FBI investigates banks involved in Mozambique loans - AIM report
The resumption of donor support for the Mozambican state budget is conditional on “constructive dialogue” between the Mozambican government and the International Monetary Fund (IMF), according to a “confidential note” from the Management Group of the 14 countries and funding agencies that used to prove direct budget support.
That support came to an abrupt halt in April 2016, with the revelation that the true extent of loans illicitly guaranteed by the previous Mozambican government, under President Armando Guebuza, was much greater than anyone had imagined.
The government, in 2013 and 2014, guaranteed loans of over two billion US dollars from European banks (Credit Suisse and VTB of Russia) to three security-related companies, Ematum (Mozambique Tuna Company), Proindicus and MAM (Mozambique Asset Management).
Only the Ematum loan (for 850 million US dollars) was in the public domain, since it took the form of a Europan bond issue. But the loans of 622 million dollars to Proindicus and of 535 million to MAM were kept secret.
When press reports on these loans were published in April 2016, the IMF accused Mozambique of failing to disclose the true state of its foreign debt situation, and suspended its programme. Other partners followed suit, including all 14 donors to the state budget.
A key condition for resuming normal relations was an independent audit of Ematum, Proindicus and MAM, and the Attorney-General’s Office (PGR) hired Kroll Associates, reputedly the world’s foremost forensic audit company, to carry out the audit.
But, when the executive summary of the audit was published on 24 June, it showed that Kroll had not received full cooperation from the three countries. The information it contained was therefore incomplete.
The note from the GBS (General Budget Support) management group, leaked to the latest issue of the independent weekly “Savana”, pointed out that the structure of the project (supposedly for maritime security) financed by the illicit debts, the parties involved, and the potential for conflicts of interest “are possible indications or ingredients of corruption and fraud”.
The GBS Management Group noted Kroll’s finding that “no documented evidence was found of any kind of assessment (value for money, viability, etc.) of the guarantees, before signature by the Minister of Finance”.
The note added that “Person C” (not named in the report, but clearly identifiable as the then Finance Minister Manuel Chang) voluntarily admitted to breaches of the budget law, claiming that officials from the State Security and Intelligence Service (SISE) had persuaded him to sign the guarantees in the name of “national security”.
Guarantees for over two billion dollars worth of loans smashed through the ceilings on loan guarantees laid down in the 2013 and 2014 budget laws. The guarantees also violated a clause in the Mozambican constitution which states that only the country’s parliament, the Assembly of the Republic, can approve such debts.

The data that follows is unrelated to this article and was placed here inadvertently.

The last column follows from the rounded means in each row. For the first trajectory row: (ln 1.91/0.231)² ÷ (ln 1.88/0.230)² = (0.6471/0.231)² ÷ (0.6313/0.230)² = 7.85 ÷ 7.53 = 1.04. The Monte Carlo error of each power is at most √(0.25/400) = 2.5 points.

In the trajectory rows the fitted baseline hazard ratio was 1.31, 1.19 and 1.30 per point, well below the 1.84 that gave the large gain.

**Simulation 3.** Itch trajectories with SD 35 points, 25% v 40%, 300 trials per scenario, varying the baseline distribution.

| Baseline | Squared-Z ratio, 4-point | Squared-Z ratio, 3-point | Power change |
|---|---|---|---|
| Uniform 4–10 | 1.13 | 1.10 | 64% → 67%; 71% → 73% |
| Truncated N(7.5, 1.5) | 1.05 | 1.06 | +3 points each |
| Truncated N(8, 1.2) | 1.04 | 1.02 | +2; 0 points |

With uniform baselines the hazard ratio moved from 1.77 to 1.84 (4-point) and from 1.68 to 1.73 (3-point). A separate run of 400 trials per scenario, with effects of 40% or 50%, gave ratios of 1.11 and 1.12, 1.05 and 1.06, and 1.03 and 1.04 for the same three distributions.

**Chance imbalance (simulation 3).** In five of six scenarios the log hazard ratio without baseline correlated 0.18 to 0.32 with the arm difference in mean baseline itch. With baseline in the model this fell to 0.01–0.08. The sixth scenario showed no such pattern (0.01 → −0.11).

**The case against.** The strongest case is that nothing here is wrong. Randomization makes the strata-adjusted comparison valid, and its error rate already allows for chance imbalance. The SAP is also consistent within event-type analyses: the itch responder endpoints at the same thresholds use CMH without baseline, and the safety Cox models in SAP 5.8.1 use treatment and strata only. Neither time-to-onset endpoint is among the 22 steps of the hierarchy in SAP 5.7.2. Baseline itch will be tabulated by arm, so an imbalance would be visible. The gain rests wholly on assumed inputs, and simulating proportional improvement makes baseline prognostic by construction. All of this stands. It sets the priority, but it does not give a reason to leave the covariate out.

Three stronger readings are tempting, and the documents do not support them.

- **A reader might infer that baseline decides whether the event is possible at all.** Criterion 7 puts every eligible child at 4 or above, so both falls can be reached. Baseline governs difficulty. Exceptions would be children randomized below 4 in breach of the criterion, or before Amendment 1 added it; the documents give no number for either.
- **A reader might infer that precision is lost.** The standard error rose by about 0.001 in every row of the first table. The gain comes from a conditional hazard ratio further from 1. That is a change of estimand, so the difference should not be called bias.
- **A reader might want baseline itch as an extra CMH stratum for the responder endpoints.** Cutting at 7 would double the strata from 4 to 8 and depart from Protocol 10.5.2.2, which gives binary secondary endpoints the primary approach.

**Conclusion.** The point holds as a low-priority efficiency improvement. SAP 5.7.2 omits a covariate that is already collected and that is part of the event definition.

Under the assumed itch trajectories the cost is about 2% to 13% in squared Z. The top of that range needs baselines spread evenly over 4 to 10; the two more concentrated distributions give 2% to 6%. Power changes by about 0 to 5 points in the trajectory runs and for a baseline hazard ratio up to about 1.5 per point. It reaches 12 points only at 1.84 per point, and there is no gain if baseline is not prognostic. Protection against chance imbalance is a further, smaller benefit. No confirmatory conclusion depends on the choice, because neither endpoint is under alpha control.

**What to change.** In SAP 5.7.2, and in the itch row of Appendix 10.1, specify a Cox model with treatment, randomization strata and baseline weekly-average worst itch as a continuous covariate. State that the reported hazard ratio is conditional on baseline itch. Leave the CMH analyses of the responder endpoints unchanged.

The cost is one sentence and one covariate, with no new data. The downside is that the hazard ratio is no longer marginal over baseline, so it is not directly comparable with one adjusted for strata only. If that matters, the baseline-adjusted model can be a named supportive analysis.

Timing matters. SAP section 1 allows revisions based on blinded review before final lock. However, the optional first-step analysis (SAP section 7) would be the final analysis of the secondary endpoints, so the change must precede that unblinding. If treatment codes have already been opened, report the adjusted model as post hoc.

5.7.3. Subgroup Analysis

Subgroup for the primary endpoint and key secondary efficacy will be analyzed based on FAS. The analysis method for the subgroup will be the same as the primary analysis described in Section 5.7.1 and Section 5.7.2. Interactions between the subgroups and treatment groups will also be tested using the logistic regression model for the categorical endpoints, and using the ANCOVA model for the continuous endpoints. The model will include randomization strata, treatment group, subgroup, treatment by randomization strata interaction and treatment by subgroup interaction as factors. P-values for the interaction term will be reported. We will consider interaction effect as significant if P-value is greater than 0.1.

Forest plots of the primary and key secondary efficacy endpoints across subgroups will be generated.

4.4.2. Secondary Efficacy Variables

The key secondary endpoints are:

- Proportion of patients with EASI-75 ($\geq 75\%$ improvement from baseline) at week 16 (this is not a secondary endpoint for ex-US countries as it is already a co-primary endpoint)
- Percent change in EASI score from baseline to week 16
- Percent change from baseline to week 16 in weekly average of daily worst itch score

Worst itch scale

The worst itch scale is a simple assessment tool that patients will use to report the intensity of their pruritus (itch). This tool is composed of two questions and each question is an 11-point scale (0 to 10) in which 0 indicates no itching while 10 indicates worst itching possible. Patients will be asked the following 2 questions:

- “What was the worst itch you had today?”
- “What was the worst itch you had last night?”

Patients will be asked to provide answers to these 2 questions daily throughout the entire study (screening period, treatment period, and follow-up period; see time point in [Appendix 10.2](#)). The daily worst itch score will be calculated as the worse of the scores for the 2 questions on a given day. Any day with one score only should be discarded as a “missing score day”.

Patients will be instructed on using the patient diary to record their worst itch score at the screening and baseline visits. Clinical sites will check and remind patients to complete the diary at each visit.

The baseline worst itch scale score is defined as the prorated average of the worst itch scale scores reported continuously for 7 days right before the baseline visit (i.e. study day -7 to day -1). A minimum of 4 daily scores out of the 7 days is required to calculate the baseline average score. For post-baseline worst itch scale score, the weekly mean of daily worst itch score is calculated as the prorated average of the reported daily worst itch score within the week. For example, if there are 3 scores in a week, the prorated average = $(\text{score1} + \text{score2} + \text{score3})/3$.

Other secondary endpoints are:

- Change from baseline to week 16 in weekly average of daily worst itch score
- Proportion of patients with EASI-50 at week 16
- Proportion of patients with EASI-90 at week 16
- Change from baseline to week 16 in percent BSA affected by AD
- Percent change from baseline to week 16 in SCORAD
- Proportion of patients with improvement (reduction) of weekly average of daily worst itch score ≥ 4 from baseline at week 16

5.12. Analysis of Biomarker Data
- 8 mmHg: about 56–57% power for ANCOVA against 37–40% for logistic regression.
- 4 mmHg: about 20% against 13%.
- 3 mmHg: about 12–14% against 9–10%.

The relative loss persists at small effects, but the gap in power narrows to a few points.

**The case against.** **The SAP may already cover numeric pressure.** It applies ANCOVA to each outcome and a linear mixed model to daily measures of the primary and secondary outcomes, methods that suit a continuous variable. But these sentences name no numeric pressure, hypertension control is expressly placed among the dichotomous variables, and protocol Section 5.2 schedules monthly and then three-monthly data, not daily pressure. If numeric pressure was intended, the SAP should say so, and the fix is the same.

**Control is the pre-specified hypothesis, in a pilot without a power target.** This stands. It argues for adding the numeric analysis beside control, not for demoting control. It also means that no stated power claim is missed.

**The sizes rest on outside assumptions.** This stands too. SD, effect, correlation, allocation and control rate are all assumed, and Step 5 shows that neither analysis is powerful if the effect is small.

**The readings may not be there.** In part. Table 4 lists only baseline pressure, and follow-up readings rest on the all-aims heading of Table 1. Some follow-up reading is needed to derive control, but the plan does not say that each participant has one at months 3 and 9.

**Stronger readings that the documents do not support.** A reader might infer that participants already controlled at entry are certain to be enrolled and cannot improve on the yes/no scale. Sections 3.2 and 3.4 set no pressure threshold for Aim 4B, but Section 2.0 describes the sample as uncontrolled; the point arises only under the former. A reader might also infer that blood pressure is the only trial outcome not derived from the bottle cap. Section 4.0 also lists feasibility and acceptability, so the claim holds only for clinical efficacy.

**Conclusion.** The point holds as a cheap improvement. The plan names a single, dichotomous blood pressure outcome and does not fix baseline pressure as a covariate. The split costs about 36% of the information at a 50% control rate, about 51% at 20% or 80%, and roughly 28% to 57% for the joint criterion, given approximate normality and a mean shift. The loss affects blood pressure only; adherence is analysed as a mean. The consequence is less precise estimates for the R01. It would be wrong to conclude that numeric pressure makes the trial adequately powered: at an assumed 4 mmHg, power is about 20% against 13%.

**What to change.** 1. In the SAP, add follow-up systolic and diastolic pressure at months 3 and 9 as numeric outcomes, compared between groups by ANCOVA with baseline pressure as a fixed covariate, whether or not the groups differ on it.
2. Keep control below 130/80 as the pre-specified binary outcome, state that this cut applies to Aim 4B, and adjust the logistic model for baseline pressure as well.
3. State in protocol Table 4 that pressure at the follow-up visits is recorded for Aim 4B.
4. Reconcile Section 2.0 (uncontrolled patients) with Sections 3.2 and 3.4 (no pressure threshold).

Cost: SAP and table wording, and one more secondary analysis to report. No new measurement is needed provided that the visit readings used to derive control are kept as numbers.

The note also says that the Kroll report indicates “potential over-invoicing” of around 55 per cent for the assets and services provided to Ematum and Proindicus.
Unable to obtain a full explanation from the companies, Kroll compared the invoice value of goods and services with an independent valuation of such assets as the Ematum fishing boats and the Proindicus patrol vessels, uncovering a discrepancy of 713 million dollars.
There is also a mysterious 500 million dollars of the Ematum loan, apparently earmarked for military equipment, but which Kroll was unable to audit. The Mozambican defence ministry denies ever receiving such equipment, and the contractor, the Lebanese-based company Privinvest, insists that it supplied no military equipment.
Adding the 500 million to the apparent over-invoicing means that more than 1.2 billion dollars of the loans is unaccounted for.
The GBS management group noted that most of the transactions involving the loan money took place outside of Mozambique and did not go through the state financial management system (SISTAFE).
The Kroll report suggests complicity by Credit Suisse and VTB in the scandal but does not accuse them of violating international financial norms. Initially, Credit Suisse appears to have had its doubts, since, according to Kroll, it imposed a number of prior conditions that had to be met before the loans would be approved. These included approval of the operation by the Bank of Mozambique and reporting the loans to the IMF.
None of this happened, and Kroll believed that Credit Suisse had quietly dropped these requirements.
The note from the GBS Management Group called on the government to give a “credible response” that would indicate its commitment to taking the conclusions of the Kroll report seriously, bearing in mind that constructive dialogue with the IMF is a condition for resuming direct budget support.
One of the main contributors to budget support has been the World Bank. Last week, it warned that debt sustainability would be critical for the resumption of budget support.
Andrew Bvumbe, an executive director of the Bank, on a two day visit to Mozambique, told a press conference that a resumption of direct financial aid would depend on the government restructuring its foreign debt – including the Ematum, Proindicus and MAM loans.
“We will have to look at the indicators and what can be done in terms of the opportunity to restructure the debt and make it sustainable”, said Bvumbe.
However, the World Bank country director, Mark Lundell, said that freezing direct budget support does not affect the Bank’s aid for priority areas, such as education, health and agriculture.Source: AIM